This is because the impact of a high potential GP in a smaller practice will be to lift the average sales per GP for that practice significantly. In contrast, a high potential GP in a larger practice will have their impact 'watered down' and overall the practice will not appear high potential when assessed in this way. The result is that many larger practices, that may contain several good doctors, may be lost, resulting in an inefficient targeting solution. Even within the smaller practices highlighted in this way, there is a reliance on the representative identifying the key GP within them, which may not be obvious and can consume costly time and effort.

The consequence is that, even if the practice apportionment were perfect, then prioritising practices by overall sales potential, or sales potential per GP, will produce quite different target practices. The resultant targeting solution is poor, as it is skewed toward larger or smaller practices, highly dependent on representative knowledge and even potentially inefficient.

Further IMS analysis (IMS Prescribing Indicator for M1A market) found the correlation between practice ranking by total sales or sales per GP is only good for medium-sized practices. The highest value practices in terms of total sales tend to be larger, while higher value practices in terms of sales per GP tend to be smaller.

So, even to simply consider the potential axis of customer value there are theoretical and practical limitations to using practice data to effectively identify where this potential resides at a doctor level.

Practice decisions

Within some practices, prescribing decisions may be made by one key individual, either through referral of patients within the practice to that individual, or by colleagues following clear recommendations from the key decision-maker. In these circumstances, practice data can become more valuable, as the total value of the practice can be exploited through targeting one customer.

However, even within markets where practice decisions are more common (eg, asthma treatments) it is still unlikely that a single individual is responsible for all treatment choices. Whether patients are referred to one person, be that a doctor or practice nurse, or guidelines are issued, the key individual will themselves be influenced by the opinion of their peers.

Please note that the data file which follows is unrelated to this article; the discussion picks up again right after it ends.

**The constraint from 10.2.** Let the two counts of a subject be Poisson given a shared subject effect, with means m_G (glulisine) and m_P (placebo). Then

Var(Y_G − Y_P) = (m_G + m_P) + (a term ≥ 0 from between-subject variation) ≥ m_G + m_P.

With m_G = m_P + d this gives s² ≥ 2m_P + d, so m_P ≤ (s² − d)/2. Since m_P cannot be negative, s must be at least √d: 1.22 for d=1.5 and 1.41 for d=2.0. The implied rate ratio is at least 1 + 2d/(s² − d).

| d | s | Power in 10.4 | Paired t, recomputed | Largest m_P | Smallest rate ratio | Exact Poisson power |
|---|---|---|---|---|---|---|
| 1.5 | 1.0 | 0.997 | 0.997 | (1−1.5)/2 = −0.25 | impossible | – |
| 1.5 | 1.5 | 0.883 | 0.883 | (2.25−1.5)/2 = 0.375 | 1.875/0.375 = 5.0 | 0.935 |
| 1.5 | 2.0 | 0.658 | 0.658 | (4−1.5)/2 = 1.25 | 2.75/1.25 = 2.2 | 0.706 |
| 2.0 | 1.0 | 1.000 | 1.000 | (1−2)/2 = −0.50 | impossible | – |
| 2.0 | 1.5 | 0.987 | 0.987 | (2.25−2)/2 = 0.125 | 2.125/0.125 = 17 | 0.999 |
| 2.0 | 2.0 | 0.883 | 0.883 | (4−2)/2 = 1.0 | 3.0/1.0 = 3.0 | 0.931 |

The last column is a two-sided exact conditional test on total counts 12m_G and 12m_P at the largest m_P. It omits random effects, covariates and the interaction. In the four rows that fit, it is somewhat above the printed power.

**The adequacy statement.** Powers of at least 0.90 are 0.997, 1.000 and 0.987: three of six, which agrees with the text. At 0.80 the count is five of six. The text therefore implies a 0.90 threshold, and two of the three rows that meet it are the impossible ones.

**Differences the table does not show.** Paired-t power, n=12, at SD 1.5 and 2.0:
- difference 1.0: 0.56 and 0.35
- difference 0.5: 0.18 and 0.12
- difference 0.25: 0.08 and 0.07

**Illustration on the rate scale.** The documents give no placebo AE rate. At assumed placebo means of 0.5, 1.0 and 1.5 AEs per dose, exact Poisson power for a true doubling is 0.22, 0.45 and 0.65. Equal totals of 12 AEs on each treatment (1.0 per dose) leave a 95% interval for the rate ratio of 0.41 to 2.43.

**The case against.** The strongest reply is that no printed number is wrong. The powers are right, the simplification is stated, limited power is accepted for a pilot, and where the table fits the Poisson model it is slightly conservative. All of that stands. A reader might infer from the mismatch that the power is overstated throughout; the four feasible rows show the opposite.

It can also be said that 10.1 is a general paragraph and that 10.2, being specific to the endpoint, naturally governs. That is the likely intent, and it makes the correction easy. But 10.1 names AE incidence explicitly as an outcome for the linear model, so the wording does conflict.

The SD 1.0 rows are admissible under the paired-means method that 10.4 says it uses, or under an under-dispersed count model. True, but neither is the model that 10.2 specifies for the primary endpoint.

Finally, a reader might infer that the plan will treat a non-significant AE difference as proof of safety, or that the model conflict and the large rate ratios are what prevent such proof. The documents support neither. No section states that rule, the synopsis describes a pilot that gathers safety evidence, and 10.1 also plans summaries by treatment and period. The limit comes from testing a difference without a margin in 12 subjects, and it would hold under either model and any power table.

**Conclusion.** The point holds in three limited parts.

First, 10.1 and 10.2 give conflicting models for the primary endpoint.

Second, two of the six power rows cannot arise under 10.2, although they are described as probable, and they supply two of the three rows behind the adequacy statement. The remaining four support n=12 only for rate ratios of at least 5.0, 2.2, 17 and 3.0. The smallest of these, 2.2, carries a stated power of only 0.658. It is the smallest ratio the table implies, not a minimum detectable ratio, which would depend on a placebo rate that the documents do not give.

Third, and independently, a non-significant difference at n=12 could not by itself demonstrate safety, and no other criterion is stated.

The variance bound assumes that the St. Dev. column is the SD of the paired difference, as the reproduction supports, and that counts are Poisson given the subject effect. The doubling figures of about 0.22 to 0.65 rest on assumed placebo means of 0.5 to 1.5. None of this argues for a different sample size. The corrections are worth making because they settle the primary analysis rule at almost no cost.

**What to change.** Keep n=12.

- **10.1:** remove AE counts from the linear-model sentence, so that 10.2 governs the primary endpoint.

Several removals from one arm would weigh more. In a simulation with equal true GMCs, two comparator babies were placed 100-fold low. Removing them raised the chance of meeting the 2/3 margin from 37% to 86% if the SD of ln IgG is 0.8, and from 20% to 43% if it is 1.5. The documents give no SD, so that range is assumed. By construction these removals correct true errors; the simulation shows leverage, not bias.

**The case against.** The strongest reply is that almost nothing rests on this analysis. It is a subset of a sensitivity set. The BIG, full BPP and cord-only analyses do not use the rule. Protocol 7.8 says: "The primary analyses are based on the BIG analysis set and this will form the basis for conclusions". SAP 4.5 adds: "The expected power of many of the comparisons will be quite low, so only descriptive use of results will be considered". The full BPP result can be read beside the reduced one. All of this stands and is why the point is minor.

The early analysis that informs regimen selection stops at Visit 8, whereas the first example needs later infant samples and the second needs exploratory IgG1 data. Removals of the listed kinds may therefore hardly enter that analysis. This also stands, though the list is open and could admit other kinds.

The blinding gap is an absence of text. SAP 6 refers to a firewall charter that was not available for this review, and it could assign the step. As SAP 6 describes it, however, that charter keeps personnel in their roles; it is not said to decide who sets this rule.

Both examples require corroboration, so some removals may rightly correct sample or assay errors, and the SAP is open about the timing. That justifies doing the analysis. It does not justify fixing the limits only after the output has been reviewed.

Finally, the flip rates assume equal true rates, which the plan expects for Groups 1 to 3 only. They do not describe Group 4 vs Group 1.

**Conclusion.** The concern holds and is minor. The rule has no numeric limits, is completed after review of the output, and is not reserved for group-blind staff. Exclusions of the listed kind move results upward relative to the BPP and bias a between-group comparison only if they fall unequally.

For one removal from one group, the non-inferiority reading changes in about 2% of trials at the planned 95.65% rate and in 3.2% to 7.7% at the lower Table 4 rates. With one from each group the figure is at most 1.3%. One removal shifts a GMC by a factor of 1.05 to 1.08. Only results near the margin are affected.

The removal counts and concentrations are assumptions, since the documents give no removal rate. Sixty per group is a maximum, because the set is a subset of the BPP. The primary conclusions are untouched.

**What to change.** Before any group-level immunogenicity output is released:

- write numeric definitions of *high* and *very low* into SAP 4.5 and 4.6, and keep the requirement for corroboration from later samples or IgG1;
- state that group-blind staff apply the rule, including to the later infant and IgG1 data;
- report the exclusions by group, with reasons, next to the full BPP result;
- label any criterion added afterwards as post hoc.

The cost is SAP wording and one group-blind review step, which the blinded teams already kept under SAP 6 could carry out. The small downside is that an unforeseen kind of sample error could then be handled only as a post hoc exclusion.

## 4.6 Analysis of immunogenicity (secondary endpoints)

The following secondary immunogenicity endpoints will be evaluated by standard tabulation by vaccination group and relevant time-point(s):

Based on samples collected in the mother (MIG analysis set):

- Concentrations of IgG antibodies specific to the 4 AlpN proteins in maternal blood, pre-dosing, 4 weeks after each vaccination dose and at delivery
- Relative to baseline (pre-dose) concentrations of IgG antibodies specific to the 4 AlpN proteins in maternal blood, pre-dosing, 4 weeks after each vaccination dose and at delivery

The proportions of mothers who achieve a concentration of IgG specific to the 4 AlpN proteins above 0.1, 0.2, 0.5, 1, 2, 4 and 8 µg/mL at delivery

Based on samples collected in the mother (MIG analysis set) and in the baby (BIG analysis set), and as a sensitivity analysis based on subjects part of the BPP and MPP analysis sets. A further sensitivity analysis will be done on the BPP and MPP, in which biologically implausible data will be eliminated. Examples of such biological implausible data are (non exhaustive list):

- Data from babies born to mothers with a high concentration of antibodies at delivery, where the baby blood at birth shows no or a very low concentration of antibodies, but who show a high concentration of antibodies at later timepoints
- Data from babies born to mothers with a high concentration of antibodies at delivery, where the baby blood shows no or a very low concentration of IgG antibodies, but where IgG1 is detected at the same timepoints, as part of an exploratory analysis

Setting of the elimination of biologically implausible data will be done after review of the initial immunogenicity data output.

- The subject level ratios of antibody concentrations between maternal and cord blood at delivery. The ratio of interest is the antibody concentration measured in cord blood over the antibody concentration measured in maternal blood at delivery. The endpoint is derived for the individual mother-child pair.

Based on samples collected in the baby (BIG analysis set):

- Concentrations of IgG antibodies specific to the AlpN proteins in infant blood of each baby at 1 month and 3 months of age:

Furthermore, even in such markets, there will be a mixture of practices where central decision-making is made, and those where decisions are made by the doctors separately. Most importantly, even if one can discern which practices are making central decisions and attribute a potential value to those practices, the key individual or individuals driving prescribing decisions still need to be identified.

While practice data becomes a more useful component of doctor targeting where central decision-making is in operation, one must be careful to consider the cost of assuming that all practices operate as a unit and, more importantly, the cost of failing to identify the right customer where they do.

Where does practice data fit into pharma strategy?

In summary, this highlights some of the dangers in assuming that practice data can be used as a simple, cost-effective targeting tool in an industry where individual decisions are, for the most part, still a key factor in product prescribing and levels of market prescribing differ significantly from one doctor to the next.

The result is that those doctors on whom a detail is likely to generate the greatest increase in brand sales tend to be diffused across many practices.

That is not to say that practice data has no value in today's pharma market. On the contrary, practice data can be an extremely valuable tool when, like any data source, it is used in an appropriate way.

The data is ideal for identifying the behaviour of geographic clusters of practices. For example, when examining the overall response of practices to changing PCO guidance or new drug information, practice data provides rapid feedback. Practice data then becomes a valuable tool for dynamic market assessment at a sub-national and product level.

Answering the question of why changes are happening or how to influence change, comes back to the individual prescriber, however.

Understanding and interacting with them is essential to effective primary care promotion and can only really be answered by approaches that look at individual customers and their interactions, rather than the buildings they work in.